Plate Solving is a bit complicated to set up, but it is one of those things that once you have it up and running, you wonder how you ever managed without it!

 

I use ASTAP in NINA. Goto target, 10 second capture, 10 second plate solve, slew to centre target. Simple as that!

 

Sorry, can't help with the seeing!

 

Regards

 

Graeme

 

 

 

Yup, I have tried 3 times to get plate solving to work, each time with help from some-one who knows how it works and using different programmes.   Everything needed is loaded, but it doesn't work.  Or it Solves but doesn't centre.  Or terrible disconnection problems.  However it looks like it might have been an out of date EQDir cable that might have been causing some of the problems.  Have now bought a new cable and am waiting for the warmer weather before messing around outside trying to get it to work again. 

 

Carole      

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Good USB leads are crucial. I recently had a lengthy thread on the CPWI forum thinking there was a problem with either the new beta software upgrade or my CGX mount. After some fault finding it turned out to be the 5m USB!

 

 

Edited by Graeme
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5 hours ago, Graeme said:

I use ASTAP in NINA. Goto target, 10 second capture, 10 second plate solve, slew to centre target. Simple as that!

 

Can plate solving be used with an alt-az mount, or does it require Eq?  The captures you are referring to - are these with your imaging camera or a separate guide camera, with separate software to control the mount?  Trying to work out the connective tissue between taking the capture and plate solve, and those actions resulting in a control signal sent to the mount.   Looks like some research ahead of me in the coming weeks!  🙂

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Alt-Az or Eq doesn't matter as long as the mount is a goto that the software doing the image capturing can control. 

 

The plate solving is done using the main imaging camera using your image capturing and mount control software (Fire Capture, SharpCap, NINA, APT etc.)

 

Guiding is a completely separate can of worms! 😃

 

 

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Ahh so if I understand correctly, plate solving is simply a more accurate/reliable way of getting aligned but does not constitute part of a feedback path for guidance?  So use plate solving to get perfectly aligned then rely on the scope's native guidance features to (hopefully) keep things in place?  

 

Can of worms is a great way to put it!  (reminds me, anyone know about vermiculture? LOL)

 

 

 

 

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'Aligned' is a dangerous word in that it has multiple different meanings - polar aligned, star-aligned etc. but I think I know what you mean and yes you're correct.

 

Plate solving gets you on target within the constraints that you specify. I have my pointing tolerance set at 2 arcminutes (1/1800 of a degree). The software takes a capture through your main imaging camera, compares to a star database, and determines the coordinates of the centre of your photo (and the rotation angle). If this doesn't match the coordinates of your target within your defined tolerances, then it adjusts the mount by the calculated difference (the 'error distance') and tries again. It will stop either when it has centred your target within your tolerance, or it has failed to do so within a set number of attempts. Your capture software will manage the test images, the plate solving and the mount control.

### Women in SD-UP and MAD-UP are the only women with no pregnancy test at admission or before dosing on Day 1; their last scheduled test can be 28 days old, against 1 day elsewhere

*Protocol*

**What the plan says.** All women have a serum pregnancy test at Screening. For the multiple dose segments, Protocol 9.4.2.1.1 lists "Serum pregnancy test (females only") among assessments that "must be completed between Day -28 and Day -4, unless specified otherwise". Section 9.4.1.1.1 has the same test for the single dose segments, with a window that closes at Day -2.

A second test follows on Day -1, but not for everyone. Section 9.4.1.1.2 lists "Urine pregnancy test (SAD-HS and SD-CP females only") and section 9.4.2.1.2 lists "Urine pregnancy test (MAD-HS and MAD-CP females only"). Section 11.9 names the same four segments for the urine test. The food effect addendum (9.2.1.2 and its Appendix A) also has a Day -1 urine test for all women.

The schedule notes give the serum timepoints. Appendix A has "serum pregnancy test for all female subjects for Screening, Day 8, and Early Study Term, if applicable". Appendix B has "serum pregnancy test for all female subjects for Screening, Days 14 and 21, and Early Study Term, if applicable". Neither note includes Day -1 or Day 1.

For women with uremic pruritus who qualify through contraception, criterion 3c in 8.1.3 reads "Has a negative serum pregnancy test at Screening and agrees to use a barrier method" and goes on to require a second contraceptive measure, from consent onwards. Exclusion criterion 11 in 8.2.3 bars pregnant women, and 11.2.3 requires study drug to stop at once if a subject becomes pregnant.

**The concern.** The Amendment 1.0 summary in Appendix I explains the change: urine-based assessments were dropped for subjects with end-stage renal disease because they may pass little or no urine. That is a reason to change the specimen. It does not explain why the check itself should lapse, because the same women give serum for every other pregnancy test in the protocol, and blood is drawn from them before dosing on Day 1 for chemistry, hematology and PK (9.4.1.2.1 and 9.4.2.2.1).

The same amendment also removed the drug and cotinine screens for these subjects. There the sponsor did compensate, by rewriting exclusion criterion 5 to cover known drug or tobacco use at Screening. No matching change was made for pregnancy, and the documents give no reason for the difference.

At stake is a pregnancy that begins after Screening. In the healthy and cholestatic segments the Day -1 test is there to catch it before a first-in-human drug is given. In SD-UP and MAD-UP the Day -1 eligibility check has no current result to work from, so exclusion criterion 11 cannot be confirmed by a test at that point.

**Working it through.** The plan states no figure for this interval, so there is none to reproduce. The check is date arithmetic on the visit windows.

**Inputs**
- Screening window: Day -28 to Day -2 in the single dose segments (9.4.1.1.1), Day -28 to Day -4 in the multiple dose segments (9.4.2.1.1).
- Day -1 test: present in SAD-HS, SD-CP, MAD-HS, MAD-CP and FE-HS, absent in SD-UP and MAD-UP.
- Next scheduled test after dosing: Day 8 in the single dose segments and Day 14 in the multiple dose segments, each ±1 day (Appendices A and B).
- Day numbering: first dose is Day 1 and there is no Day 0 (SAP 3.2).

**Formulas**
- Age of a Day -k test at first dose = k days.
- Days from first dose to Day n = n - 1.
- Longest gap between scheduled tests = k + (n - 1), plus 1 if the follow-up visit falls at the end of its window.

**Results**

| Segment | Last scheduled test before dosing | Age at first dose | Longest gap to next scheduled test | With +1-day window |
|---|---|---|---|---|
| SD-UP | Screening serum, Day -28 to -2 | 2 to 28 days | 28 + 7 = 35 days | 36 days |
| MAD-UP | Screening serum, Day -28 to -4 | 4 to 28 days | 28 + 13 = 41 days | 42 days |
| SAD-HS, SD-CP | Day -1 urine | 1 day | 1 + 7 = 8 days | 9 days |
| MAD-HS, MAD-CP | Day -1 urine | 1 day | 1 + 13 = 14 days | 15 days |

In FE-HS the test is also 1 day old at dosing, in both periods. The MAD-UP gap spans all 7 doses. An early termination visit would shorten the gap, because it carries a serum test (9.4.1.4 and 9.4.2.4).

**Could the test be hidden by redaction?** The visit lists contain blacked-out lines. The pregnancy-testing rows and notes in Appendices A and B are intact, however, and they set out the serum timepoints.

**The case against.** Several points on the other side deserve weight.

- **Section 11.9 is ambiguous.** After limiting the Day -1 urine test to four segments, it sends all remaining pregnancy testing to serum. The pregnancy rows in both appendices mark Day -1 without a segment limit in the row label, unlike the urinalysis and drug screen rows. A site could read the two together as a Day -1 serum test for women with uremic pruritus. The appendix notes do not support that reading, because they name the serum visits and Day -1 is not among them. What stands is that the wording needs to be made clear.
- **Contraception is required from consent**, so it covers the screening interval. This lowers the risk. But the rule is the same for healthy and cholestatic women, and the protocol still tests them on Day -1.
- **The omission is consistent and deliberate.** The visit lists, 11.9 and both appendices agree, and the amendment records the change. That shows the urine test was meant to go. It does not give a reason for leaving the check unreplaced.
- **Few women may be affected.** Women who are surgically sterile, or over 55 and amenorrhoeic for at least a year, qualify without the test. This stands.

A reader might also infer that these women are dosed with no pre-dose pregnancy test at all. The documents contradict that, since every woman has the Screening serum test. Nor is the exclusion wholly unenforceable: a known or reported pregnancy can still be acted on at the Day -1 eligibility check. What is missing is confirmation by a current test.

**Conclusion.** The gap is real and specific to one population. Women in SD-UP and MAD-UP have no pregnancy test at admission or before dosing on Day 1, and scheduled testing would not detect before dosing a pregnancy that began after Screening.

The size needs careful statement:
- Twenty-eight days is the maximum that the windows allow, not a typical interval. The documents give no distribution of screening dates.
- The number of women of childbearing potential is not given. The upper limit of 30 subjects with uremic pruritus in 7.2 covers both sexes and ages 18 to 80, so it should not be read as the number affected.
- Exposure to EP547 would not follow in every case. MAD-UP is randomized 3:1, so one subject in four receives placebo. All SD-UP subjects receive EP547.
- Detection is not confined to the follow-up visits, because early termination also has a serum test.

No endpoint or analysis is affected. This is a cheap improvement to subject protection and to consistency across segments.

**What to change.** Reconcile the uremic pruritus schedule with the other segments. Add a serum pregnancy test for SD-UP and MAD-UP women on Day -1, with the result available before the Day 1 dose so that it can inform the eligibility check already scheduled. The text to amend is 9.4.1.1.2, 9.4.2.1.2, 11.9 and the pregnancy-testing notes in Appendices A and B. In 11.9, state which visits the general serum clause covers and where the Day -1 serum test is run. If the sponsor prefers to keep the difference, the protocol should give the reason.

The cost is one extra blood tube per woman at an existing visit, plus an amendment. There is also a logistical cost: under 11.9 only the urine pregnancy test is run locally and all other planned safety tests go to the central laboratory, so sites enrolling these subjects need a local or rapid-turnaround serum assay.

It can be tricky to set up; it needs to know your scope focal length and your camera's pixel size, but once it's set up and working, it doesn't need any maintenance. It makes getting an imaging session started very straightforward.

 

Many of us go through entire imaging sessions without ever looking up (whether that's a good or a bad thing). I've certainly spent ages scratching my head over the laptop, changing software settings, rebooting etc. wondering why the images are all blank, only to look up and realise the sky has clouded over!

 

But the process you've defined above will work fine for you, while you decide if you want to get into a more automated approach. These techniques can be added incrementally as money, time and experience allow.

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Haha yes this happened to me the other evening!  Got Mars actually lined up and tracking nicely and spent way too much time playing with the settings in FireCapture, thinking I was doing something wrong.... look up... clouds.  😒

 

Thanks everyone!  Although my current method should see me through, I am always wanting to learn more.   

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Hi Adam, i am quite new to this too, bee at it since summer, in the last 3-4 session i have now figured out most of the bugs i was having especially with regards to getting a target in to the frame.

 

i found paying attention to getting making sure the tripod is set up correctly and that home is as accurate as i can make it fixed 99% of the issues i was having. The guiding software (ASCOM) presumes that when it thinks the scope is in the home position it is correct and so makes all is adjustments from home (so if youre start not in 'home' it makes the correct movement but the result is wrong because the start point was wrong).

 

i found a red-dot sight helped when using the hand controller to make sure i was actually pointing at what i thought i was pointing at.

 

i also use stellarium lots to control the mount now and get pointing at when i am looking for, there are tools in it to help you figure out what orientation to have the camera at etc, it also allows you to see whats in the area around what your trying to take a picture of so if you are off you can make corrections.

 

give me a message if you want more incoherent help from a nebbie who is up against the same problems as you.